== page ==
It's certainly not news that there is widespread disdain in the UK for the Second Amendment's Constitutional guarantee of the absolute, fundamental human right of the individual to keep and bear arms. What is surprising, to me at any rate, is seeing it argued that enshrining the protection of any right in a written constitution is a silly, outmoded idea. That, however, is apparently the position of George Robinson, a member of The Guardian's editorial staff.
He starts out with the typical (in the UK) contempt for the Second Amendment, specifically:
The so called 'right to bear arms'. The Second Amendment.It's not "so-called 'right to bear arms'"--it's a genuine, bona fide, fundamental, human right.
The untouchable written clause in the American way that gives anyone - from a yeehaa Texan President to a yahoo Detroit drug dealer - the God-given right to wield a weapon capable of causing death.For an Englishman, George's grasp of English seems a bit . . . less than impressive, when he refers to the right to keep and bear arms as being "given" to the people by the Second Amendment (a fallacy that is a real pet peeve of mine), and then, in the same sentence, refers to it as "God-given." It can't be both, George.
How? Why? I don't get it.You certainly don't, George--finally, something on which we can agree. I suppose we have found common ground, after all.
So, far, of course, he has said nothing that should surprise anyone familiar with how the right to keep and bear arms is viewed in the UK--or among the advocates of forcible citizen disarmament here, for that matter. It's the next bit that floors me.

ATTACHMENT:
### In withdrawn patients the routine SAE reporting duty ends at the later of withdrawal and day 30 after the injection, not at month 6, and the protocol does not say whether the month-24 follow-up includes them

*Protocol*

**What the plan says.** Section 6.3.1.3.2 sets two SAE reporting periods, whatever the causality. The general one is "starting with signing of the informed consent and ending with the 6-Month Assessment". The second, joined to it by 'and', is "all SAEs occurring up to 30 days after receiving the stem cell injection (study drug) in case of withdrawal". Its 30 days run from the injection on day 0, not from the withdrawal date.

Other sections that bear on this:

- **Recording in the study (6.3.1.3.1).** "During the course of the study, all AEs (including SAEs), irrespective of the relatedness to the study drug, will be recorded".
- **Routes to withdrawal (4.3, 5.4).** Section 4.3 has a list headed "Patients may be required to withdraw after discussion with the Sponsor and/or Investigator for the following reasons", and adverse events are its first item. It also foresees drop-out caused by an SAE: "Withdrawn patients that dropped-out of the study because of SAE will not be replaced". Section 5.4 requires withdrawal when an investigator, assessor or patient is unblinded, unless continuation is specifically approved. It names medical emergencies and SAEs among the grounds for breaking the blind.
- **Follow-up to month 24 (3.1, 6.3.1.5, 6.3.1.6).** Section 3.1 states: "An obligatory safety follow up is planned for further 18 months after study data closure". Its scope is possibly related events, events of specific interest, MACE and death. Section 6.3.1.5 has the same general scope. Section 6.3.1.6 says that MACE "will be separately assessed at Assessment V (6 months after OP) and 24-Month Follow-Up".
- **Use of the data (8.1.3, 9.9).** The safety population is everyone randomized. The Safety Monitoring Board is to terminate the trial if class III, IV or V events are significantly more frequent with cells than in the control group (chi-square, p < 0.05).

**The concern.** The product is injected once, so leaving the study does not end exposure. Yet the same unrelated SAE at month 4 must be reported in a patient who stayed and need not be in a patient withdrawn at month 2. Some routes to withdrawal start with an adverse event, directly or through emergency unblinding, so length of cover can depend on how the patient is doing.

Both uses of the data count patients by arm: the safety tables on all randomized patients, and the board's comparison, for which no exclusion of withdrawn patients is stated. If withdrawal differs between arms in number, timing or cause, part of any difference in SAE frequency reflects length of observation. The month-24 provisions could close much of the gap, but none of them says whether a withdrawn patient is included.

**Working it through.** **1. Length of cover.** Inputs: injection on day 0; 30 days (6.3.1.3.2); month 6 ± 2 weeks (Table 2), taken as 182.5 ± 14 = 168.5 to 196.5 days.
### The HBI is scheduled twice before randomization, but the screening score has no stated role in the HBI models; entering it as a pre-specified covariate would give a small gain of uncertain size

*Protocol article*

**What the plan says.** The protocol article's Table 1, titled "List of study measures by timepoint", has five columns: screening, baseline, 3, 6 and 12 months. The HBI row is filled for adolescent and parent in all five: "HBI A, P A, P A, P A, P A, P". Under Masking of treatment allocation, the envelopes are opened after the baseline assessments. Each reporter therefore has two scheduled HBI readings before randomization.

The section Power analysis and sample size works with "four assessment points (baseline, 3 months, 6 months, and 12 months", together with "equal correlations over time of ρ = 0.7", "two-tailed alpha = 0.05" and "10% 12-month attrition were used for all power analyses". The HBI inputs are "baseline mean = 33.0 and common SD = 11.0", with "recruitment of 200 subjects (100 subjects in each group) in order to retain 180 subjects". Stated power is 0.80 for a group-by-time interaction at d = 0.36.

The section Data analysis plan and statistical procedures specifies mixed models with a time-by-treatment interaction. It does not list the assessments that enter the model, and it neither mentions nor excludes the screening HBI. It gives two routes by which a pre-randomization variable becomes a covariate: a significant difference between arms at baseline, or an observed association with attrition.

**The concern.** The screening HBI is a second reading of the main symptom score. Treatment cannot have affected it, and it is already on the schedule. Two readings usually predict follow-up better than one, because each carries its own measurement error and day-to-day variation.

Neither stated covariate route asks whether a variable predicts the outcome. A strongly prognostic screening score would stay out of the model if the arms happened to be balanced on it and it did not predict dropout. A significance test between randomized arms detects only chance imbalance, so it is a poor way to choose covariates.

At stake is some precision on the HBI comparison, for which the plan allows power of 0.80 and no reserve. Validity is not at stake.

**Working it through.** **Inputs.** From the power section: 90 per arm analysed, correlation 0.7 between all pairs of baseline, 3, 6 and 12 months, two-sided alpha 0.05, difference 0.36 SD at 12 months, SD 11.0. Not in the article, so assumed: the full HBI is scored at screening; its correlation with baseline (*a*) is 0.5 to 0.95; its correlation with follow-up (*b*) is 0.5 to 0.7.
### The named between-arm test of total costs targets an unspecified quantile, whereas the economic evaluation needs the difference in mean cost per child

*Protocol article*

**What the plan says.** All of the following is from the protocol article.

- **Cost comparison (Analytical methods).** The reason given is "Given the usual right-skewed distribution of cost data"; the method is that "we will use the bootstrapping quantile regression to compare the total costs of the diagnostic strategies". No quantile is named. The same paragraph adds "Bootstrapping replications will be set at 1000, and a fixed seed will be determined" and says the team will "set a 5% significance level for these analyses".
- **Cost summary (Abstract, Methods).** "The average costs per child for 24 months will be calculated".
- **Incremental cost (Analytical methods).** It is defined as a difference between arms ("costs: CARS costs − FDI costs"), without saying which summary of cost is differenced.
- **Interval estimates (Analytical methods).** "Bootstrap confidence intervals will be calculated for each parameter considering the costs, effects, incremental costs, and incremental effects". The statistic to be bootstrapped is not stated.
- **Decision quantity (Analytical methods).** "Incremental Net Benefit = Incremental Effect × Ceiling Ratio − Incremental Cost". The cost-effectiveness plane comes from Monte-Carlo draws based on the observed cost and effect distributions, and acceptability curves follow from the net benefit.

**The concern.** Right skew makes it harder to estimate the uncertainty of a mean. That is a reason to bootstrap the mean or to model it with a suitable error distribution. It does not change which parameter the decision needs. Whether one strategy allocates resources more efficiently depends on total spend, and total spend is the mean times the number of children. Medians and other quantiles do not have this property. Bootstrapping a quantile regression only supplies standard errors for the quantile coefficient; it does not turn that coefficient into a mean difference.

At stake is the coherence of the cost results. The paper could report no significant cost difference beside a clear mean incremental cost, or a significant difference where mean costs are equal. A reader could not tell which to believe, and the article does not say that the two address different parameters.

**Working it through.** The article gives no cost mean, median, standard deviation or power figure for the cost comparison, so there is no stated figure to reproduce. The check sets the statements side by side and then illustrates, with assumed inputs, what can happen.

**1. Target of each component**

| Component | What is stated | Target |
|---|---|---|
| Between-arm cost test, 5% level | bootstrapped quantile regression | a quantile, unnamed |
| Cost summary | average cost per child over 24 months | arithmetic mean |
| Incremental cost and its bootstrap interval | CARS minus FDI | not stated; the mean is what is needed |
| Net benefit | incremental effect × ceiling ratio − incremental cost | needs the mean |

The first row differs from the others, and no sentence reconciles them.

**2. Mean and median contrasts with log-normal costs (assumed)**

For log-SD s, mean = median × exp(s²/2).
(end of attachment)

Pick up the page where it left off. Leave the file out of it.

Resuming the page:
For anyone who doesn't know, America is governed by a written constitution. A series of amendments cast in stone - like the Commandments handed to Moses.First, even if one discounts the ten amendments that comprise the Bill of Rights, hell has apparently frozen over seventeen times, most recently in 1992, when the Twenty-Seventh Amendment was ratified.
The UK is governed by an unwritten constitution. The UK's laws are not easily changed, but if a law becomes archaic, out-dated or unworkable, it can be changed. You've got more chance of hell freezing over than you have of changing the US constitution.
That blatant mischaracterization of the U.S Constitution is not what has me worked up, though--it's his apparent contention that an "unwritten constitution" (which sounds about as useful to me as an unloaded gun) is somehow superior to a codified set of limits on governmental power.
These laws were adopted in 1789, a time when a police force per se did not exist. The reason people kept arms was because the people WERE the police. They were asked to keep watch on the community and confront any suspicious persons.The "Earth is flat" idea had obviously been pretty soundly discredited about three hundred years before the late 18th century ratification of the Bill of Rights, and although Robinson acknowledges the use of "hyperbole" in that reference, he liked it enough to use it both in the quoted text and in the title of his little editorial.
So let me get this straight. The most powerful and developed country in the world is being run in accordance with rules set when people still thought the Earth was flat?
Well, not quite, but you can see my point through the hyperbole.
If ever there is a Tyranny's Best Friend Award for which to compete, Josh Horwitz probably has it locked up on the U.S. level, but Robinson's opposition to written constitutions will make him tough competition on the global level.